Bill Hewlett and Dave Packard, two graduates of electrical engineering from Stanford University, started Hewlett-Packard (HP) in Packard’s Palo Alto garage with an initial capital investment of US$538. Initially, the company was unfocused and worked on a wide range of electronic products for industry and agriculture. HP incorporated on August 18, 1947, and went public on November 6, 1957.
Bill Hewlett and Dave Packard made the HP Way official in the year 1957 when the company went public. With the company expanding in leaps and bounds, the founders recognized the need to enlist a set of company objectives to channel the efforts of divisional managers. In forming the HP Way, Hewlett and Packard had a broader foresight of bearing in mind that profit is an enabler of various other valuable objectives, including employees and corporate citizenship.
In the words of Bill Hewlett, the HP Way is “a core ideology … which includes a deep respect for the individual, a dedication to affordable quality and reliability, a commitment to community responsibility, and a view that the company exists to make technical contributions for the advancement and welfare of humanity.”
Bill Hewlett and Dave Packard’s legendary management style, which came to be known as the HP Way, has been the topic of many case studies by ivory-tower professionals, management theorists, academics, and Wall Street professionals. The tenets are as relevant today as they ever were.
- We have trust and respect for individuals. We approach each situation with the belief that people want to do a good job and will do so, given the proper tools and support. We attract highly capable, diverse, innovative people and recognize their efforts and contributions to the company. HP people contribute enthusiastically and share in the success that they make possible.
- We focus on a high level of achievement and contribution. Our customers expect HP products and services to be of the highest quality and to provide lasting value. To achieve this, all HP people, especially managers, must be leaders who generate enthusiasm and respond with extra effort to meet customer needs. Techniques and management practices which are effective today may be outdated in the future. For us to remain at the forefront in all our activities, people should always be looking for new and better ways to do their work.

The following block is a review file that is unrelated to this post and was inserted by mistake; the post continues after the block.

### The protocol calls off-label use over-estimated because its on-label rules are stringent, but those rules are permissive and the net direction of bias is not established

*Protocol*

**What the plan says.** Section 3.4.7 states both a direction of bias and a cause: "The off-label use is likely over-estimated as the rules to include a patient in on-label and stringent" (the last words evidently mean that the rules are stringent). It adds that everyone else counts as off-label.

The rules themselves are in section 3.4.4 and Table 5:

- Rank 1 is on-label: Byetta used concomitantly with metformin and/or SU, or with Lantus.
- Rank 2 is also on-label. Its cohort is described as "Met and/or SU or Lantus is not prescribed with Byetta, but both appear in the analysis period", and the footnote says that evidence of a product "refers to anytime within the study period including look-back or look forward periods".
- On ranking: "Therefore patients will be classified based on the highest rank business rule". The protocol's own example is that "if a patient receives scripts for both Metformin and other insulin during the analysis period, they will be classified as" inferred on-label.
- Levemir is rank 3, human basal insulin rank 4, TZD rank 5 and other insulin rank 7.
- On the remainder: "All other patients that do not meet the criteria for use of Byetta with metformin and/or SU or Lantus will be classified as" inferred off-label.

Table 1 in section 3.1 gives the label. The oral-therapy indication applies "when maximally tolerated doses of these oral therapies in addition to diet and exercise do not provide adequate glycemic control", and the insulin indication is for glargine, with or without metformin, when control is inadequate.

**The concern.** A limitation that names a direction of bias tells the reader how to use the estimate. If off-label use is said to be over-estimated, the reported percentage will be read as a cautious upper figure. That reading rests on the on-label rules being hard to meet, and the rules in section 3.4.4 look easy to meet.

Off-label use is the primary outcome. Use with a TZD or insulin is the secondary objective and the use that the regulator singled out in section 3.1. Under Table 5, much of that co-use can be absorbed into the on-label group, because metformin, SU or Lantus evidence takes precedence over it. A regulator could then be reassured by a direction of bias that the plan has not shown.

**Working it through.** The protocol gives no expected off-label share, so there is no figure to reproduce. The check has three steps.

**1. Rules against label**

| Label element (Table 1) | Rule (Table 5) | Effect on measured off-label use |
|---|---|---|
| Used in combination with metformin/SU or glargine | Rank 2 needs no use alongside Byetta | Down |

- We conduct our business with uncompromising integrity. We expect HP people to be open and honest in their dealings to earn the trust and loyalty of others. People at every level are expected to adhere to the highest standards of business ethics and must understand that anything less is unacceptable. As a practical matter, ethical conduct cannot be assured by written HP policies and codes; it must be an integral part of the organization, a deeply ingrained tradition that is passed from one generation of employees to another.
- We achieve our common objectives through teamwork. We recognize that it is only through effective cooperation within and among organisations that we can achieve our goals. Our commitment is to work as a worldwide team to fulfill the expectations of our customers, shareholders and others who depend upon us. The benefits and obligations of doing business are shared among all HP people.
- We encourage flexibility and innovation. We create an inclusive work environment which supports the diversity of our people and stimulates innovation. We strive for overall objectives which are clearly stated and agreed upon, and allow people flexibility in working toward goals in ways that they help determine are best for the organization. HP people should personally accept responsibility and be encouraged to upgrade their skills and capabilities through ongoing training and development. This is especially important in a technical business where the rate of progress is rapid and where people are expected to adapt to change.
For Bill Hewlett and Dave Packard’s legendary management style and the history of Hewlett Packard, read ‘Bill & Dave: How Hewlett and Packard Built the World’s Greatest Company’ by Michael S. Malone and ‘The HP Way: How Bill Hewlett and I Built Our Company’ by David Packard.